In Colorado, the market mirrors the economy's boom-and-bust cycle. During the oil boom of the late 1970s, real estate did well, but the market sank with the bust in the early 1980s. Prices built again during the 1990s when the economy flourished, but Colorado fell into a recession when the high-tech industry bubble burst. The economy has started to recover but has not returned to the levels of 2001.

The Colorado housing market should not become as troubled as it was during the oil-bust era because interest rates are much lower and residential values are appreciating, said Byron Koste, director of the University of Colorado Real Estate Center.

The median home price in metropolitan Denver was $248,400 in the second quarter, up 3.8 percent from 2004 and 9 percent in the past three years, according to the National Association of Realtors.

Nationwide, the median home price was $215,900 in the third quarter, up 14.7 percent from the third quarter of 2004, the association said.

About 53 percent of Colorado households cannot afford to buy one of the state's median-priced homes — a rate second only to Hawaii's high-priced housing market, according to a recent FDIC study. In addition, 53 percent of mortgages issued in Colorado in the second quarter were ARMs, second only to California.

"Housing prices, although they haven't moved up rapidly, they still remain relatively high and I think that is an explanation of why we've seen such a significant use of those innovative mortgage products," said Alan Bush, an FDIC regional manager who tracks the Colorado economy.

"There could be some challenges for a portion of those folks that have adjustable rate mortgages as they re-price in a higher interest rate environment," he said.

Patti Rawson, a partner-broker at South Park Mortgage in Larkspur, gets plenty of business from people looking to refinance ARMs. Some bought big homes and were hoping for a jump in appreciation but have been disappointed with the market.

She recommends people educate themselves and read the fine print on contracts, emphasizing that there is no state regulation on mortgage brokers. "We just tell people if it sounds too good to be true, it is," she said.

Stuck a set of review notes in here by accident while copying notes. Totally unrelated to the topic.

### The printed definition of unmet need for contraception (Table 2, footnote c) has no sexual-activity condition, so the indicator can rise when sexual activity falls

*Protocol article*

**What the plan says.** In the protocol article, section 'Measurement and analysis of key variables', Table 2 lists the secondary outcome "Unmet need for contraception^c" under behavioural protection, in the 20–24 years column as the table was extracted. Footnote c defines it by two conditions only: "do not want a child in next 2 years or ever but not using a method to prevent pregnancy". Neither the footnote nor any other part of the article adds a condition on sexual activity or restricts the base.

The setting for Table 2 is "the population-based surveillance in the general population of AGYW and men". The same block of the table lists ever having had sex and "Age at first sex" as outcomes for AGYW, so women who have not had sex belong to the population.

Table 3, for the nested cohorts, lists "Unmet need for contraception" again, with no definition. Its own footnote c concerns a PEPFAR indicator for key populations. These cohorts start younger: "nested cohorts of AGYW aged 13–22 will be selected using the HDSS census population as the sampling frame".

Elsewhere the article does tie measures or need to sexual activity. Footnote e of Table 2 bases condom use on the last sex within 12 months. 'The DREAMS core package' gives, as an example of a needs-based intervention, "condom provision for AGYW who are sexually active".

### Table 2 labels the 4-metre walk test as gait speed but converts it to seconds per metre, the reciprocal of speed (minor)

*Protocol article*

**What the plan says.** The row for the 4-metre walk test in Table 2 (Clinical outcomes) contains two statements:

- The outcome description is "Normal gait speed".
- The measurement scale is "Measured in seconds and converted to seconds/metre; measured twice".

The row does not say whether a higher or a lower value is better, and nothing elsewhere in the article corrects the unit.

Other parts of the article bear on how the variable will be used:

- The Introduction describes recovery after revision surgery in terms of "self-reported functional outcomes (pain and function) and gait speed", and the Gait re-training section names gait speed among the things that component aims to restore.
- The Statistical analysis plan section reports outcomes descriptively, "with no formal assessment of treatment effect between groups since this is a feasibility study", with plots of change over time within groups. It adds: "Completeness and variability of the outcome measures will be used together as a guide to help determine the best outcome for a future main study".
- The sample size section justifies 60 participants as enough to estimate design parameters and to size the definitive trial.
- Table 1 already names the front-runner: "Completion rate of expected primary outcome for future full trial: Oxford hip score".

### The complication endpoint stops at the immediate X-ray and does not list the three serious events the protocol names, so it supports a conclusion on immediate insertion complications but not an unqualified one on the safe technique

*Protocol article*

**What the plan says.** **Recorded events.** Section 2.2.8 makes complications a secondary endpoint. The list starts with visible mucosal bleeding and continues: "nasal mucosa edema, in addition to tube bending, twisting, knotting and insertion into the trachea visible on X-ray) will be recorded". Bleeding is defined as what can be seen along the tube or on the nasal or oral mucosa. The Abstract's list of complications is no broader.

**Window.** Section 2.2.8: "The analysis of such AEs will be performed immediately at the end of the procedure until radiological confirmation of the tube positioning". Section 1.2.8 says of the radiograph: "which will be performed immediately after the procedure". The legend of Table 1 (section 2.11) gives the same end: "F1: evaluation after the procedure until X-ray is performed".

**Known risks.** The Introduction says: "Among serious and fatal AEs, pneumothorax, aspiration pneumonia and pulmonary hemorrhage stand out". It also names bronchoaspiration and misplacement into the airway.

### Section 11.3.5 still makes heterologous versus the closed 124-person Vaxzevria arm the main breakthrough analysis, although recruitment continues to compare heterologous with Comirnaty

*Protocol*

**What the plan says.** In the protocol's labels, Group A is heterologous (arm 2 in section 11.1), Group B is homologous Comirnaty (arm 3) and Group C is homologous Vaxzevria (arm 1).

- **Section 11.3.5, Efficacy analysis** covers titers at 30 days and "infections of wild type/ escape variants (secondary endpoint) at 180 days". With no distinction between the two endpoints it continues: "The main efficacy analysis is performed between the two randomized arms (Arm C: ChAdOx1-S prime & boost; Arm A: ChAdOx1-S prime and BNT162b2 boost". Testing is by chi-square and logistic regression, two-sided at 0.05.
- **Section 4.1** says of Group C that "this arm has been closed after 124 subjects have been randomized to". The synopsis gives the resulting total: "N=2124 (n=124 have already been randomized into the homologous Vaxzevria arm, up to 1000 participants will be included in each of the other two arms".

Zachary Urban, who manages a housing counseling program for nonprofit Brothers Redevelopment, blames rising foreclosures in metropolitan Denver in part on homeowners who don't understand their loan terms. The number of people he has counseled has risen from 49 last year to 270 so far this year.

"It seems like anybody can get a loan these days, which is great in the sense of creating homeownership opportuni- ties," he said. "There needs to be an education outreach."

On a recent Saturday morning, Enie and Tony Brooks joined a small group at a foreclosure prevention workshop led by Urban, hoping to hear a way to save their home of 17 years.

The couple obtained an ARM for $146,000 in 2003 and the rate has climbed from 7 percent to 9.5 percent — and could increase up to 11 percent. Today, their payment is about $1,200 a month.

"It's already astronomical what we have to pay," Enie Brooks said. "We're not in foreclosure but, you know, paycheck-to-paycheck living. Things are getting rough."

Enie Brooks, who works in office administration, said the couple is struggling to recover after her husband was out of work. "Right now we're not in a position really to be able to refinance," she said.

Their Aurora home is in an area poised for redevelopment so they are hopeful it will increase in value eventually.

"We're just trying to hold onto it," she said.